The Unintended Consequences of the Trade in “Global” Terminology
From its very inception “globalisation” has been a term that has sat uncomfortably astride the division between business and the academic world. In the creation of venues such as the World Economic and World Social Forums, those both hostile and sympathetic to diverse practices encompassed under the rubric of globalisation have sought to blur boundaries between conversations among political elites, business men and academic theorticians. This collaboration, generated beneath a noble mission of utilizing particular expertise and producing dialogue between often disconnected polities has had unintended consequences in producing what Karen Ho calls “a seductive rhetoric of the global” (Ho, 2005: 68). Those resisting neo-liberal approaches to globalisation come to deploy the same linguistic terms in the service of making their opposition known in the terms used and understood by “the other.” Yet, in ceding the linguistic grounds of discussions of globalisation, the battle is often already won or lost. In looking at contemporary corporate rhetoric about globalisation alongside academic discussion of the same, this paper illustrates the occlusion of ideas by words as celebrations of culture and business potential in commercial discussions of global flow permeate academic and social movement literatures.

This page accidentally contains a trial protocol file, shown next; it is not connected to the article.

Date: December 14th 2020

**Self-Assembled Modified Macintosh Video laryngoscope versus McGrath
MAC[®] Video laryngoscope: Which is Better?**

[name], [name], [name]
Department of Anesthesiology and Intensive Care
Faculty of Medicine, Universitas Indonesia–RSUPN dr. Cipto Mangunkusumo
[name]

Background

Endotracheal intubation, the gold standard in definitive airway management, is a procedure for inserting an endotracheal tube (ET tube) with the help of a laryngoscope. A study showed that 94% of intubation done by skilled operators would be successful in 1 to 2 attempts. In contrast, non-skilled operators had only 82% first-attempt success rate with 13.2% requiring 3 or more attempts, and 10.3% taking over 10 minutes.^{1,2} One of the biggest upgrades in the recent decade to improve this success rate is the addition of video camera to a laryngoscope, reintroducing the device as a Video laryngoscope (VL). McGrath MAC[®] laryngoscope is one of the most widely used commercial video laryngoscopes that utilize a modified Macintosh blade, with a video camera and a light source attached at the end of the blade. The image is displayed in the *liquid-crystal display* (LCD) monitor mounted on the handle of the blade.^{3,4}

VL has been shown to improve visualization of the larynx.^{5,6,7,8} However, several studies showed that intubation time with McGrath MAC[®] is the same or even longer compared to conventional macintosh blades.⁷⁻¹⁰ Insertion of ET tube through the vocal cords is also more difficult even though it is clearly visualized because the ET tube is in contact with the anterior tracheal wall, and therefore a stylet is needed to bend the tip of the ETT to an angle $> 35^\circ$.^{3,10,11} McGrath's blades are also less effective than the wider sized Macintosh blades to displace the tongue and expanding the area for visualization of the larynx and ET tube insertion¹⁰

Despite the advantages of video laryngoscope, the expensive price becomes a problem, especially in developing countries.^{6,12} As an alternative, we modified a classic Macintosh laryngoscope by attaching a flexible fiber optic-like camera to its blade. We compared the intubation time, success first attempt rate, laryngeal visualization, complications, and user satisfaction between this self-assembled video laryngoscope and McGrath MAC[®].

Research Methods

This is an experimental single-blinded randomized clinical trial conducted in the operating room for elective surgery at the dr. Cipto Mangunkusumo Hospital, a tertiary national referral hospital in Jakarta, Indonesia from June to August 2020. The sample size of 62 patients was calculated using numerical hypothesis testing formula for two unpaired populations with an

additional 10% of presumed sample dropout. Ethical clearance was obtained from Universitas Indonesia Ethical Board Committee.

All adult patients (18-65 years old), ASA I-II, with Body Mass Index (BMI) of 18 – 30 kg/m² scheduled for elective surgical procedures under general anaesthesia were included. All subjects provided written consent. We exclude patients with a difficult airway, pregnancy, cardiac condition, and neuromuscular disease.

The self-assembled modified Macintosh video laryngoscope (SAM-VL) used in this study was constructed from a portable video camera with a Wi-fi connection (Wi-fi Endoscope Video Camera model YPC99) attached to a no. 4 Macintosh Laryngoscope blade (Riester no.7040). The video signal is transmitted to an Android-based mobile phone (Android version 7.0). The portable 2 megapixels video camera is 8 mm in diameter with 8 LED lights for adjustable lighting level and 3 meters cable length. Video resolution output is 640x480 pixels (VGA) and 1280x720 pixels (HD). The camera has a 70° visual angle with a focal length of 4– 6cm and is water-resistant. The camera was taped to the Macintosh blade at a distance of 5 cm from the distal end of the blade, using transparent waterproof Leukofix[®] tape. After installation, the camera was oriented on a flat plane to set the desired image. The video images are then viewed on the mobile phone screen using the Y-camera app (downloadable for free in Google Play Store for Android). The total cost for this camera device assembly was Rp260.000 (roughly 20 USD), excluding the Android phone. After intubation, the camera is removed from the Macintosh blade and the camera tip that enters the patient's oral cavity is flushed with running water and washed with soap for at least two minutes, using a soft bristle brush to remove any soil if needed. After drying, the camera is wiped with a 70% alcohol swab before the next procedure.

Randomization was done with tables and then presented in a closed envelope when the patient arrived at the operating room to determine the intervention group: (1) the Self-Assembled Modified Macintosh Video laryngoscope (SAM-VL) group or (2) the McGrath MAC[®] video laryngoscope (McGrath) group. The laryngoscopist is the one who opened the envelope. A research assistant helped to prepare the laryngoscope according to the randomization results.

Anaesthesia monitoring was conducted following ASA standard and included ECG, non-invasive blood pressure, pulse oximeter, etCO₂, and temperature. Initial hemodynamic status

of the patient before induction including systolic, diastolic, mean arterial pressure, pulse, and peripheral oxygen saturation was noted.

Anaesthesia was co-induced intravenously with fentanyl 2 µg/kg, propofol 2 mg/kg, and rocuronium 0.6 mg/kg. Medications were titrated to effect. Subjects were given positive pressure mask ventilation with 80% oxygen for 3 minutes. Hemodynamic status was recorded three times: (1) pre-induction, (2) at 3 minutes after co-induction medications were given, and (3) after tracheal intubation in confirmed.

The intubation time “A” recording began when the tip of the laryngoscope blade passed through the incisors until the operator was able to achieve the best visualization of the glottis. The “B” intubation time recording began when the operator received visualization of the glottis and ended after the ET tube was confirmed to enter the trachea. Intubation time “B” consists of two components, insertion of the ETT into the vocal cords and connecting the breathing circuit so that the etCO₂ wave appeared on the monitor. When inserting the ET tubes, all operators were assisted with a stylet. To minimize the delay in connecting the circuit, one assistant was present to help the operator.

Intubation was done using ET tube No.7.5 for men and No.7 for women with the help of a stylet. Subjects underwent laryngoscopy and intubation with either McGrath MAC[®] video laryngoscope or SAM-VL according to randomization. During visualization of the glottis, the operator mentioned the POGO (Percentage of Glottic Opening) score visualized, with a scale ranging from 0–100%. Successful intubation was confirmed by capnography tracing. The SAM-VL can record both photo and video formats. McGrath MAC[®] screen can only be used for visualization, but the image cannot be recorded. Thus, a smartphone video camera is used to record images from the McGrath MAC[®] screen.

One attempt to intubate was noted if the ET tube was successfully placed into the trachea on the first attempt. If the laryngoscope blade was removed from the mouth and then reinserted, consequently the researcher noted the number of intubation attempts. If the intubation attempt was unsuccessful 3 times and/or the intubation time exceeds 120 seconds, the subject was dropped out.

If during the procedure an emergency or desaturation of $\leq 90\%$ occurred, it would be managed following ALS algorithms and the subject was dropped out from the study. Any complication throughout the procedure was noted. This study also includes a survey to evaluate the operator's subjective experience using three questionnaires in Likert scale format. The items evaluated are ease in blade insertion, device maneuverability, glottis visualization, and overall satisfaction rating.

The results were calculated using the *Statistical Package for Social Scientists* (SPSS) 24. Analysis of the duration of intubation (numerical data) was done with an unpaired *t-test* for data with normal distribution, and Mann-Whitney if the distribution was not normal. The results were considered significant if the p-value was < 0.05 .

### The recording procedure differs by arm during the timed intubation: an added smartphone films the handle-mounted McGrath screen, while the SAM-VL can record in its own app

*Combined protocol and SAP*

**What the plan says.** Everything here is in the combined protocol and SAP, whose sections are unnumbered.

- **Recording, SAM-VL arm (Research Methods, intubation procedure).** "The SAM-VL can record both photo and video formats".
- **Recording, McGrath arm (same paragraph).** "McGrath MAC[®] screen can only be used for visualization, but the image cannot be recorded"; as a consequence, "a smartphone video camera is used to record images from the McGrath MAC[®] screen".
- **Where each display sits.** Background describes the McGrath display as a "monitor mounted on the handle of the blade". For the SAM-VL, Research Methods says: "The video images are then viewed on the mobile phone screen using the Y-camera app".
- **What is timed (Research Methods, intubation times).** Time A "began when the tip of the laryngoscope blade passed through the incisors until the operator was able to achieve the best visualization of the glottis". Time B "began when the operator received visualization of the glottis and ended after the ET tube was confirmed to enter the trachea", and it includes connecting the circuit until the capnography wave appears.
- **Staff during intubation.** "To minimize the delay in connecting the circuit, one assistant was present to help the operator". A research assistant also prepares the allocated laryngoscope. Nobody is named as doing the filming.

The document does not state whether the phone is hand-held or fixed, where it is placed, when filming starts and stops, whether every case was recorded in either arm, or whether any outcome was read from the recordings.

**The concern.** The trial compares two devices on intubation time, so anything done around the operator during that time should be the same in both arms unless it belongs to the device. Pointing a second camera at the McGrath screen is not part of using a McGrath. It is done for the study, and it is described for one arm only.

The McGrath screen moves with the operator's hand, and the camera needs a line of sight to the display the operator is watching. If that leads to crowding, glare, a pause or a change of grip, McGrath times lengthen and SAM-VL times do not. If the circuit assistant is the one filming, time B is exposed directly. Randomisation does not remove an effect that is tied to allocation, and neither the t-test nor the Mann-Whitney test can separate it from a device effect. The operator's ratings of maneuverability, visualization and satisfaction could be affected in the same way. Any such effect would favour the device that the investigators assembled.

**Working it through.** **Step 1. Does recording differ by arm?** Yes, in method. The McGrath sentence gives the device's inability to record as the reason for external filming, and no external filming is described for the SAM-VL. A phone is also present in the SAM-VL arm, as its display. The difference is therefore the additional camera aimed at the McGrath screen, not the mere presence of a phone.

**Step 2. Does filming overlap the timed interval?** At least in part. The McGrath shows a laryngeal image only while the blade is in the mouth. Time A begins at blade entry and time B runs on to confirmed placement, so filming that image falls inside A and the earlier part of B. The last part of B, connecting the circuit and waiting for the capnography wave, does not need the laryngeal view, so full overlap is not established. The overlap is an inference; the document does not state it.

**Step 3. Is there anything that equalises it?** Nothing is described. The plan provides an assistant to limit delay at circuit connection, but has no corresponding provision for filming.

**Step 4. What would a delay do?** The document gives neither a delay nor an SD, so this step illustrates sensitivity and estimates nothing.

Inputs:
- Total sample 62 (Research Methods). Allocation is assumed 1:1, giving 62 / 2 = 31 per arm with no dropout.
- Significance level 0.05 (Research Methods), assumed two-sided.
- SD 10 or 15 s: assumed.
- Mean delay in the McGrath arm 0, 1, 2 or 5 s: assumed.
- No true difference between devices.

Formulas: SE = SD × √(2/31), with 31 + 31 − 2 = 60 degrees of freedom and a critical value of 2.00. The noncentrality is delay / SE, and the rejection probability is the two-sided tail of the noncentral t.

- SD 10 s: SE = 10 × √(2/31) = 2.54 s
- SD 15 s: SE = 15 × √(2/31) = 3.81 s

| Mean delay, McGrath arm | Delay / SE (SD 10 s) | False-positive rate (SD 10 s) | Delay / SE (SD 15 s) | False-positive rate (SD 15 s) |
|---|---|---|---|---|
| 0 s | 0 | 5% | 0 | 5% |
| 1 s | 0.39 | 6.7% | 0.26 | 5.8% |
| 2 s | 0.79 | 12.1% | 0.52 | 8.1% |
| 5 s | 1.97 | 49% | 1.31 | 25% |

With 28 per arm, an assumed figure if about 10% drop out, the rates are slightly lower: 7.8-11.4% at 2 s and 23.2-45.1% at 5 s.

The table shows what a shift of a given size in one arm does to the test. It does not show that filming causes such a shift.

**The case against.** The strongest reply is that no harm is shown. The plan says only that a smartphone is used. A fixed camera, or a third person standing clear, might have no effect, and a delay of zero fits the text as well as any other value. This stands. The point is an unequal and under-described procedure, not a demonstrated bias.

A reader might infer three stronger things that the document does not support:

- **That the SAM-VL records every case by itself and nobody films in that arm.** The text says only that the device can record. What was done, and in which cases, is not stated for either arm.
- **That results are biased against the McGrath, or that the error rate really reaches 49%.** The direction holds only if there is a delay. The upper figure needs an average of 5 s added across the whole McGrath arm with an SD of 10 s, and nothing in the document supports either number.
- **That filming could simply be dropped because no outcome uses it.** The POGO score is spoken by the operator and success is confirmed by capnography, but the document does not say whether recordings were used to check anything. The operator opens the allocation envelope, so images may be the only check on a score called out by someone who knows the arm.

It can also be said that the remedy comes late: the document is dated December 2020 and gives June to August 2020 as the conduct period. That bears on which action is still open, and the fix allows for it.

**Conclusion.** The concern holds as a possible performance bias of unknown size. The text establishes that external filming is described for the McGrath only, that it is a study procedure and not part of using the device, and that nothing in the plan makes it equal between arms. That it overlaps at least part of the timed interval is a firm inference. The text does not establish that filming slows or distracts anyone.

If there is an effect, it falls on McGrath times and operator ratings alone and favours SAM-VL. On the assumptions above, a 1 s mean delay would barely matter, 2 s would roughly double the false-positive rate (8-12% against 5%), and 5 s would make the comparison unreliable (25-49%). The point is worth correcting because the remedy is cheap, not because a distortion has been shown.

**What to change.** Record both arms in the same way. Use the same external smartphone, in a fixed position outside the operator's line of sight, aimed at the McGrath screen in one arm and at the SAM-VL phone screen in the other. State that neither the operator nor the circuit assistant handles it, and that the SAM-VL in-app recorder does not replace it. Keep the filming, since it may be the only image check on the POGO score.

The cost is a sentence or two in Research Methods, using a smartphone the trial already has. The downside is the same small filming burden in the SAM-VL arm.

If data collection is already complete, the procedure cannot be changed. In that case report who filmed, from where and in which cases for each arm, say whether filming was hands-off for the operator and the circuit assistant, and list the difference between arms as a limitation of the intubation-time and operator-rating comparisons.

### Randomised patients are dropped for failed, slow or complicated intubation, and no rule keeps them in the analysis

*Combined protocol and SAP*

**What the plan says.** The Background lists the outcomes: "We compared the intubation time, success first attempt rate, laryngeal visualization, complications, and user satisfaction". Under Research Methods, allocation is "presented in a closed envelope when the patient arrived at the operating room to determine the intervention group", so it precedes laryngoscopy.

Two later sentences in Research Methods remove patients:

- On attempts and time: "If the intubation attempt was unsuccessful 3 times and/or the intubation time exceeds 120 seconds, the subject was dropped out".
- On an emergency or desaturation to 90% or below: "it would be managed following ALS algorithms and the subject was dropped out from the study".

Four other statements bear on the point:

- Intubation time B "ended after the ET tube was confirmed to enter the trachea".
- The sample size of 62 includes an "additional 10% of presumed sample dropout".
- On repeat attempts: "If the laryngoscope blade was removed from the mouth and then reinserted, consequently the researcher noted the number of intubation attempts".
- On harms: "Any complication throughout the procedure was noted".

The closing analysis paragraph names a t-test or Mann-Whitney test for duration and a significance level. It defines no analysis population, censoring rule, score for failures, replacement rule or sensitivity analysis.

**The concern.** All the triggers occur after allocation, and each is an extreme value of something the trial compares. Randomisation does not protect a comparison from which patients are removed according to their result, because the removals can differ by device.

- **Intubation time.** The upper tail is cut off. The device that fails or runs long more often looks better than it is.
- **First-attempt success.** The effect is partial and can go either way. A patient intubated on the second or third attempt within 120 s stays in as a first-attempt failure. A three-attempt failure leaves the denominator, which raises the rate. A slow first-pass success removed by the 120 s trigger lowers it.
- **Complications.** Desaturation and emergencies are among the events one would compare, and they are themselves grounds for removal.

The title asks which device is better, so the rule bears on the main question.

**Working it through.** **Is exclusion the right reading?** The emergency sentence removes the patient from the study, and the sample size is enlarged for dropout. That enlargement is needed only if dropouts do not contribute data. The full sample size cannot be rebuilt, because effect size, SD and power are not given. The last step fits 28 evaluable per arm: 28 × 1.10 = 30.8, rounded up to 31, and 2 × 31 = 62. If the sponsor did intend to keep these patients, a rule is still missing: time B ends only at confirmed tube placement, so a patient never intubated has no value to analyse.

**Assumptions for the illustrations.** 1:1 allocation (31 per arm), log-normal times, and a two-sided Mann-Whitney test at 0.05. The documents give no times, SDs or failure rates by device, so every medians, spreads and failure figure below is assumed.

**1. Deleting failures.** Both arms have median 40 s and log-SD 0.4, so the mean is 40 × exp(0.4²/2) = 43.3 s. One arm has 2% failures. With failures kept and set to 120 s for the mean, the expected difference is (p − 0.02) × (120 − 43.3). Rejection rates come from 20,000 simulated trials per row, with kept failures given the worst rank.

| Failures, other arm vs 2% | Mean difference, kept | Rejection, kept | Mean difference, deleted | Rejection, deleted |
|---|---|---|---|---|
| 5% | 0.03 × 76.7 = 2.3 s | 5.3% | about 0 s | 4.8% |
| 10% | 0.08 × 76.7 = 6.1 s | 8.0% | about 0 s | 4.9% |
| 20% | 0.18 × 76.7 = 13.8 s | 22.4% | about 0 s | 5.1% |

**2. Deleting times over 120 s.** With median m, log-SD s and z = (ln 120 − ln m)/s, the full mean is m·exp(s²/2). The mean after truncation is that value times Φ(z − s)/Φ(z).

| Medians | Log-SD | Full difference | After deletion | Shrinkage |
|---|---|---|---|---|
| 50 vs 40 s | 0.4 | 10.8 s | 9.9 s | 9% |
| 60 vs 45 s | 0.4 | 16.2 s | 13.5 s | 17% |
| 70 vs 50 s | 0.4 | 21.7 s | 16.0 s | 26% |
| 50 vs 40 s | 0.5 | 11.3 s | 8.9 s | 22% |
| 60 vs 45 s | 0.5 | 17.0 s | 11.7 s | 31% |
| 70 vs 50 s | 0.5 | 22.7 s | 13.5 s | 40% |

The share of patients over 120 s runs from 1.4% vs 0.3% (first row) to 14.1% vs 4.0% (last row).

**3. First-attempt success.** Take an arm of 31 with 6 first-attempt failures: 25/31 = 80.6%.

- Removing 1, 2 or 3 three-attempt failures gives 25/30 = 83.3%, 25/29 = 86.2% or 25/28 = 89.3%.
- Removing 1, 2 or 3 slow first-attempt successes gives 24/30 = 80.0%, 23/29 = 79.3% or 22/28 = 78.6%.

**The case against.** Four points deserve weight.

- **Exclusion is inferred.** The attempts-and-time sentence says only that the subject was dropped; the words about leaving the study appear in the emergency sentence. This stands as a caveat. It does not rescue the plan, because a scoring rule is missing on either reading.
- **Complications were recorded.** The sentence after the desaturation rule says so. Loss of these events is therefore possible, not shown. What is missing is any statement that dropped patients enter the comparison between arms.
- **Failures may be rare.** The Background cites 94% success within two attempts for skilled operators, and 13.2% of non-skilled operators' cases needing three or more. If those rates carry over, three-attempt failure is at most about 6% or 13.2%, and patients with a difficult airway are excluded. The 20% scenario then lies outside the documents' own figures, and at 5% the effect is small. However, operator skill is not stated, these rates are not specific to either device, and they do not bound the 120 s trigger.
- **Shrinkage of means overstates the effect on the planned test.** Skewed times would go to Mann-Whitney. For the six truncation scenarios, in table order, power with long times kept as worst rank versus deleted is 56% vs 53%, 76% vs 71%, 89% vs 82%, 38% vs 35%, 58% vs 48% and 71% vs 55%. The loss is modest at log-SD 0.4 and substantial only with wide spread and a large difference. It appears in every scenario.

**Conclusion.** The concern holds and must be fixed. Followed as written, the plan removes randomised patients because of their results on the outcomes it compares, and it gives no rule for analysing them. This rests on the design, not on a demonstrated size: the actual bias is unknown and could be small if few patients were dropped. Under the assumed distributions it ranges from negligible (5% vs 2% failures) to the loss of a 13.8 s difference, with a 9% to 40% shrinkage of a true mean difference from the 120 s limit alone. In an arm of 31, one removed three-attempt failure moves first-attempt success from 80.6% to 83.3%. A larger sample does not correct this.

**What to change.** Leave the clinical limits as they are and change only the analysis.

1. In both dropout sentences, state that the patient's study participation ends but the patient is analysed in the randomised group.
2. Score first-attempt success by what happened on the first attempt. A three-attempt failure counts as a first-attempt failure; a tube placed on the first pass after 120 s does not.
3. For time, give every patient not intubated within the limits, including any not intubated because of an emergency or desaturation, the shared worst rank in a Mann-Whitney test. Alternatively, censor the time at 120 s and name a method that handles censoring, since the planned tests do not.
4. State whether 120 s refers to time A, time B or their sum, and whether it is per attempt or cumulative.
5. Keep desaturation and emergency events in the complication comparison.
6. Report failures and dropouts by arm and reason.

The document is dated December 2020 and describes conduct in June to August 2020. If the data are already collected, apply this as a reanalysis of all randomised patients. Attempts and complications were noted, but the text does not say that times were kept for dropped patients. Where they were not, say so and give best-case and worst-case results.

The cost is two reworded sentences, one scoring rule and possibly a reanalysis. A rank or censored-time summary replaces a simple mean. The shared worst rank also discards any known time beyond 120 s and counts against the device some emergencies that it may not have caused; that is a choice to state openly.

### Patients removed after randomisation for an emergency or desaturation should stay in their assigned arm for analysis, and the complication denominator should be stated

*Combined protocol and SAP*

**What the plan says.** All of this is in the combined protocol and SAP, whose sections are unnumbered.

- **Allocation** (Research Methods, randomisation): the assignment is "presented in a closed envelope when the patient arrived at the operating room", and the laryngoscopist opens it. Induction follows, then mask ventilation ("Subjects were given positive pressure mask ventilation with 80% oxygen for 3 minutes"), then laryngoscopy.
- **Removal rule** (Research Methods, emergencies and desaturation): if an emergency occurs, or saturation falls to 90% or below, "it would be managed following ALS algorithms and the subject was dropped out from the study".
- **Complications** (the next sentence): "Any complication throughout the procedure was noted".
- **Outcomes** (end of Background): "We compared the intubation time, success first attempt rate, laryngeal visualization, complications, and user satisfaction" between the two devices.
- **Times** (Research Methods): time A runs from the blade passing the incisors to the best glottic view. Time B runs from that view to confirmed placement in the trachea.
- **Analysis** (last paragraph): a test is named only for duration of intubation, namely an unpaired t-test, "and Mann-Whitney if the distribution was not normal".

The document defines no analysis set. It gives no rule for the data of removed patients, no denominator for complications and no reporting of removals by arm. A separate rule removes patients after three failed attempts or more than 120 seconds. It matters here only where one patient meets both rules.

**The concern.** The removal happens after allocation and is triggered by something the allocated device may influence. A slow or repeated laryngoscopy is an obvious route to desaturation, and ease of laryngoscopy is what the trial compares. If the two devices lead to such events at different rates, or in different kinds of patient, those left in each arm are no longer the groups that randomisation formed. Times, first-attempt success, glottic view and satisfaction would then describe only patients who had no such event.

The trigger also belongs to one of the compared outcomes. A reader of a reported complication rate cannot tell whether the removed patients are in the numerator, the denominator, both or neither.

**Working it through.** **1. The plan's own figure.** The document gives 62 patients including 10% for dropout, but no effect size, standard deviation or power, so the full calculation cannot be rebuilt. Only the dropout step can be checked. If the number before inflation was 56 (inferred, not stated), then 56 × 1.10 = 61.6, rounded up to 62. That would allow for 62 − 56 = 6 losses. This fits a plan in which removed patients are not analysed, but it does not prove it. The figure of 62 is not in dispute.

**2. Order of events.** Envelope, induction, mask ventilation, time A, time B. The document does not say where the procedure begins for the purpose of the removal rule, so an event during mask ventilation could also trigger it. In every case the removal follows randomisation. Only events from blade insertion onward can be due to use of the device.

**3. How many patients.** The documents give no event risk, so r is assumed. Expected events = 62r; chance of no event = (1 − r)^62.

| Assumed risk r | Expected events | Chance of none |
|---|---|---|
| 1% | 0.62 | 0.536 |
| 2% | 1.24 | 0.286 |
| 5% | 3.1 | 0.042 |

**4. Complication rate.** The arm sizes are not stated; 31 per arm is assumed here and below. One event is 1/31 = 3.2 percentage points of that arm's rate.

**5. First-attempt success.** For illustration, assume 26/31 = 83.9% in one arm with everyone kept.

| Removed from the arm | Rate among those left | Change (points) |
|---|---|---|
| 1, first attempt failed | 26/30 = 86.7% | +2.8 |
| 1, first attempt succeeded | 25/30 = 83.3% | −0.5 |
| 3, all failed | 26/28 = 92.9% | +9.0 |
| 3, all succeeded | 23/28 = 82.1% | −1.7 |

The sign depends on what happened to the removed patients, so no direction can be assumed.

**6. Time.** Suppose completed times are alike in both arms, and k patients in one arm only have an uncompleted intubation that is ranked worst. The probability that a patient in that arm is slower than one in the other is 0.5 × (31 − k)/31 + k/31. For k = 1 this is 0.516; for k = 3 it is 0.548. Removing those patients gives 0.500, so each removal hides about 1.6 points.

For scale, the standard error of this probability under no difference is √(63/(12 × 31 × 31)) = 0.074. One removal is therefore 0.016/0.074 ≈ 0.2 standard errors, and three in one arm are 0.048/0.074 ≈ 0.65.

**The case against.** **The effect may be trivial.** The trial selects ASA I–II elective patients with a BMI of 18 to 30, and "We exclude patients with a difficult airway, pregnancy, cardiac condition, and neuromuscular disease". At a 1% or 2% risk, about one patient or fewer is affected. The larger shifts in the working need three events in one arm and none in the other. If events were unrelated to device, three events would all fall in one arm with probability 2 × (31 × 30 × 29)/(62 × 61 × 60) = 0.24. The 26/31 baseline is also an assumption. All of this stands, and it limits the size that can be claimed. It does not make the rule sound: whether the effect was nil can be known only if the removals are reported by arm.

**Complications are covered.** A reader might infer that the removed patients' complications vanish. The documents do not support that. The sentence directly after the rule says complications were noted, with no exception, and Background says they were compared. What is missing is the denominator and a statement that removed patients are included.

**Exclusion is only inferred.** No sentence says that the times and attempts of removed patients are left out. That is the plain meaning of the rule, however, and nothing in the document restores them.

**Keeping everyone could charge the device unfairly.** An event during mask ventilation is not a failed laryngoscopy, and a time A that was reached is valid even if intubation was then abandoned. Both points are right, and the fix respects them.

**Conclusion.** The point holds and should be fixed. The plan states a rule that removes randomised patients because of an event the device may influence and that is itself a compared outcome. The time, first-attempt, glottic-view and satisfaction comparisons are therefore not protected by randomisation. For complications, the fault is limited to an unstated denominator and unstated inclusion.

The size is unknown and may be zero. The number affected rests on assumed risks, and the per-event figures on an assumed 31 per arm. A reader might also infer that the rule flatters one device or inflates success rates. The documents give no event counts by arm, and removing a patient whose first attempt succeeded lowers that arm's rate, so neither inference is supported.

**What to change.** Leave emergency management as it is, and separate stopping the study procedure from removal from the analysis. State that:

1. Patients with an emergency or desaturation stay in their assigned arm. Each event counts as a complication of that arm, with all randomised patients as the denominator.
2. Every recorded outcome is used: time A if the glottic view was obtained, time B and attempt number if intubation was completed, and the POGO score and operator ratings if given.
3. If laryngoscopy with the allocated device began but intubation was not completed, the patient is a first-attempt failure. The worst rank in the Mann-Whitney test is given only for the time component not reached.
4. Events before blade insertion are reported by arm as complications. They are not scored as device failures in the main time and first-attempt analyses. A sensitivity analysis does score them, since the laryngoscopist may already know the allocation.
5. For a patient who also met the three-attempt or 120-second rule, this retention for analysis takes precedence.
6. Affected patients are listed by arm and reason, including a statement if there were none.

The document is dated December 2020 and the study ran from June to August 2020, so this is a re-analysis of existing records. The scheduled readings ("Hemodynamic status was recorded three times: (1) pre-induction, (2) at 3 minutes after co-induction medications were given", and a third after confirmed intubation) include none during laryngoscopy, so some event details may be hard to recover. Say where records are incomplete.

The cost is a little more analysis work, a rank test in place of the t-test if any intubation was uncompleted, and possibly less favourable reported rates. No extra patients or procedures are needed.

Keywords: Globalisation, Discourse, Business, Neo-Liberalism
Dr. Heather Hindman
Assistant Professor, Department of Anthropology/Sociology, Northeastern University